Summary List Placement
Airbnb has dropped the paperwork for its initial public offering, and it’s ripe with juicy details that a startup doesn’t have to disclose but a public company does, such as which investors own the largest stakes.
As is typical these days, Airbnb is using a two-tier structure where it sells Class A shares to the public, with each of those shares offering one vote per share; and it has Class B shares — which are owned only by its founders, execs and key investors — that come with 20 votes per share.
The company has also set aside more than 9 million shares of a third class of shares, Class H, for an endowment fund that benefits hosts. These shares have no voting rights and can be converted at any time into a share of Class A stock.
Airbnb hasn’t revealed the price it plans to sell shares on the public markets. So it’s not possible to know how much each person’s stake is worth at this time. Still, in October, the company told some of its shareholders in an email that they will receive two shares for every one they own, Bloomberg reported. Following the so-called stock split, common shares were worth $34.88 each.
So, just for fun, we calculated the total value of each major shareholder’s stake by pricing all of their shares, no matter their class, at $34.88.
This does not indicate the shareholder’s profit after buying their shares. Investors who took a chance on Airbnb at the seed stage bought in at $0.01 a share, according to the filing, while late-stage investors paid as much as $52.50 per share before each of those shares was split into two shares.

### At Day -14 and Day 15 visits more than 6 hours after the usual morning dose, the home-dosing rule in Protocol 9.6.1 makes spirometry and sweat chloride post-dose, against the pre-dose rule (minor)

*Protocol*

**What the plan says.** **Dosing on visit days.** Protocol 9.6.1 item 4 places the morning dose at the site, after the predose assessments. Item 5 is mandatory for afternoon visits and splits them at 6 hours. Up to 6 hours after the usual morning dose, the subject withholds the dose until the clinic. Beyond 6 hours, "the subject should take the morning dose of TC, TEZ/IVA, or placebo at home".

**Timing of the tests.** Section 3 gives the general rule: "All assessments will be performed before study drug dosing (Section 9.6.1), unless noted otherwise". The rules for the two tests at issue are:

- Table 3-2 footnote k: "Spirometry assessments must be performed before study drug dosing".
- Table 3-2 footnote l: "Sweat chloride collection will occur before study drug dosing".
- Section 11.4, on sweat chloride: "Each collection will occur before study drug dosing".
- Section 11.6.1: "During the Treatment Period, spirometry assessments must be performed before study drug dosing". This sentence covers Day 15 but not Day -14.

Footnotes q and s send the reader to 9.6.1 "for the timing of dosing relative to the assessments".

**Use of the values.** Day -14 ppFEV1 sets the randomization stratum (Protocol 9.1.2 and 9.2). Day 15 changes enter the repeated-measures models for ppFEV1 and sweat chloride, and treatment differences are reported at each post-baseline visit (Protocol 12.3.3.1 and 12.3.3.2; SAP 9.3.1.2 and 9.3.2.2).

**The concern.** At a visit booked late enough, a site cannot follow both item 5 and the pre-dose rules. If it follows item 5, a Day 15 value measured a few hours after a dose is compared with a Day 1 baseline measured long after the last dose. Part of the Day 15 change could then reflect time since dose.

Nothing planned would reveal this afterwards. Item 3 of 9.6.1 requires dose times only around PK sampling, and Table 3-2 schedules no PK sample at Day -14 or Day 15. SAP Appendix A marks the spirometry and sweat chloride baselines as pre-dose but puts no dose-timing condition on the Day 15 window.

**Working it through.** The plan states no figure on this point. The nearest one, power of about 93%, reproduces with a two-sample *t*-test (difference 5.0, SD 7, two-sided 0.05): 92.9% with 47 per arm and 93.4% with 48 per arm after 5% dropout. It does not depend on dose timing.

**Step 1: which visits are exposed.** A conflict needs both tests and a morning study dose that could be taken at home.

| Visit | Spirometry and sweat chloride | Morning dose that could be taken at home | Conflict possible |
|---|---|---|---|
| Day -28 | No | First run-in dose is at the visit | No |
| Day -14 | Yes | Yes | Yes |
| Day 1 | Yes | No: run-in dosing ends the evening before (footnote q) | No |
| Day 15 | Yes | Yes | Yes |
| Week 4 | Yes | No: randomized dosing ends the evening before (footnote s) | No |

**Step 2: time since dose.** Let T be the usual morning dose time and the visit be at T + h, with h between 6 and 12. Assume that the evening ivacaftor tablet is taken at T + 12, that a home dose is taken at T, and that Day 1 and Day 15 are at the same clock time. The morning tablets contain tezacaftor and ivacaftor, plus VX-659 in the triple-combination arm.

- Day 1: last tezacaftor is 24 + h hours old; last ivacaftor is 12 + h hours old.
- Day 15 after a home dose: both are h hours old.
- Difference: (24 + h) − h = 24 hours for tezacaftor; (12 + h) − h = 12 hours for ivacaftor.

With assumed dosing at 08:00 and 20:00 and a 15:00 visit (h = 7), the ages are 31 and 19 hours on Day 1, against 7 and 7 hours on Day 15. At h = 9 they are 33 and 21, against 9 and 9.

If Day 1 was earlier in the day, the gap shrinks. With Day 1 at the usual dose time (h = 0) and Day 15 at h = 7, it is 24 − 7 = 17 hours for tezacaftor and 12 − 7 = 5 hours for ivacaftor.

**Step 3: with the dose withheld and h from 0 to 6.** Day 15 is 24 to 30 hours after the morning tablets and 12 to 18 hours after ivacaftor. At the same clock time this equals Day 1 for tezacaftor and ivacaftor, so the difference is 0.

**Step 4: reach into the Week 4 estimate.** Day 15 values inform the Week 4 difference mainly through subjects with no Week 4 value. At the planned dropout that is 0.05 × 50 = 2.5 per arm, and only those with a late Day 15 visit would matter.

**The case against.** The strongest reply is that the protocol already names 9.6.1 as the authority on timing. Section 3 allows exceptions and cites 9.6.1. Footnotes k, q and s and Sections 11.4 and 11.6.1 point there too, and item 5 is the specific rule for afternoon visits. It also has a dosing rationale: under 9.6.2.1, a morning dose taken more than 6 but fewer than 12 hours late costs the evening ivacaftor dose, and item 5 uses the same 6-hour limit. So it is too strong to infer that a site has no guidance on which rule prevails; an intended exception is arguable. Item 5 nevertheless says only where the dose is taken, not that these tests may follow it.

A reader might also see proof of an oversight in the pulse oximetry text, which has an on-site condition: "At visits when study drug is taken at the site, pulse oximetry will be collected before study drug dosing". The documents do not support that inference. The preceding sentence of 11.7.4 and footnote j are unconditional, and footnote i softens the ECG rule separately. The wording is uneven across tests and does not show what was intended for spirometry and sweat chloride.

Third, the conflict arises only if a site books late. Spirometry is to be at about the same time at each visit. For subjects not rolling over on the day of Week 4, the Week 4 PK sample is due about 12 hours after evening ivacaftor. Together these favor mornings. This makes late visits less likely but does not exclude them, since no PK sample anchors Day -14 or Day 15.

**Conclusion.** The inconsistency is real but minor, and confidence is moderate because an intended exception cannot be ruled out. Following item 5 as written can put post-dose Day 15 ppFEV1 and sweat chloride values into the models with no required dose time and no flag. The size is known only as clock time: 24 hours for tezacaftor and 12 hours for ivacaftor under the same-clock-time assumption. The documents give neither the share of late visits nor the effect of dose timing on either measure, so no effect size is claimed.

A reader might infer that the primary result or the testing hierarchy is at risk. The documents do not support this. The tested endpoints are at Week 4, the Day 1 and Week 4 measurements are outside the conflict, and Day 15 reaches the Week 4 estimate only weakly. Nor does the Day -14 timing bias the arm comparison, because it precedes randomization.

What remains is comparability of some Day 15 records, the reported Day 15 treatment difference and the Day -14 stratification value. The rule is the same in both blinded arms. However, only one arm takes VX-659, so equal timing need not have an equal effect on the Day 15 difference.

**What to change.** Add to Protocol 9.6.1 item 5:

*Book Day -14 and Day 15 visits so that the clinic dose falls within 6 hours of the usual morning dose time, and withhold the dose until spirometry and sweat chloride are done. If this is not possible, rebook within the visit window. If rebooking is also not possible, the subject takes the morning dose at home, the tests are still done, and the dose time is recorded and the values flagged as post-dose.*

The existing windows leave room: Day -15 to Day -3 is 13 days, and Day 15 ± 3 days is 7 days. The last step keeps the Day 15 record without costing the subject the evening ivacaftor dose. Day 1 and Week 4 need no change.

It’s also worth noting that Airbnb has many more private investors who are not listed in the S-1 filing. Some of them have already cashed out and done well. Insiders sold $75 million of Airbnb stock in so-called secondary transactions, where shareholders sell their stock directly to other private investors, according to PitchBook, a database that tracks the private markets.
Here are the people who can cash out huge paydays when Airbnb goes public.
SEE ALSO: Airbnb’s IPO filing reveals exactly how the pandemic has devastated its business — and the startup is already projecting a winter decline as COVID-19 cases surge
Sequoia Capital, investor: $2.8 billion+
Alfred Lin, a partner at Sequoia Capital, was initially a skeptic. He thought a startup that asked people to open their homes to complete strangers “was a crazy idea,” he told Fortune in 2019.
It was Brian Chesky’s “ability to tell stories” that won him over, he said. The startup founder could describe the arc of the business, “while many people in the entrepreneur space only talk about the vision.” He also appreciated that Chesky understood the obstacles ahead.
Sequoia Capital led Airbnb’s seed round in 2009, writing a check for $585,000, according to a report in the New York Times. The VC firm has participated in every funding round since and is now …read more
Source:: Businessinsider – Tech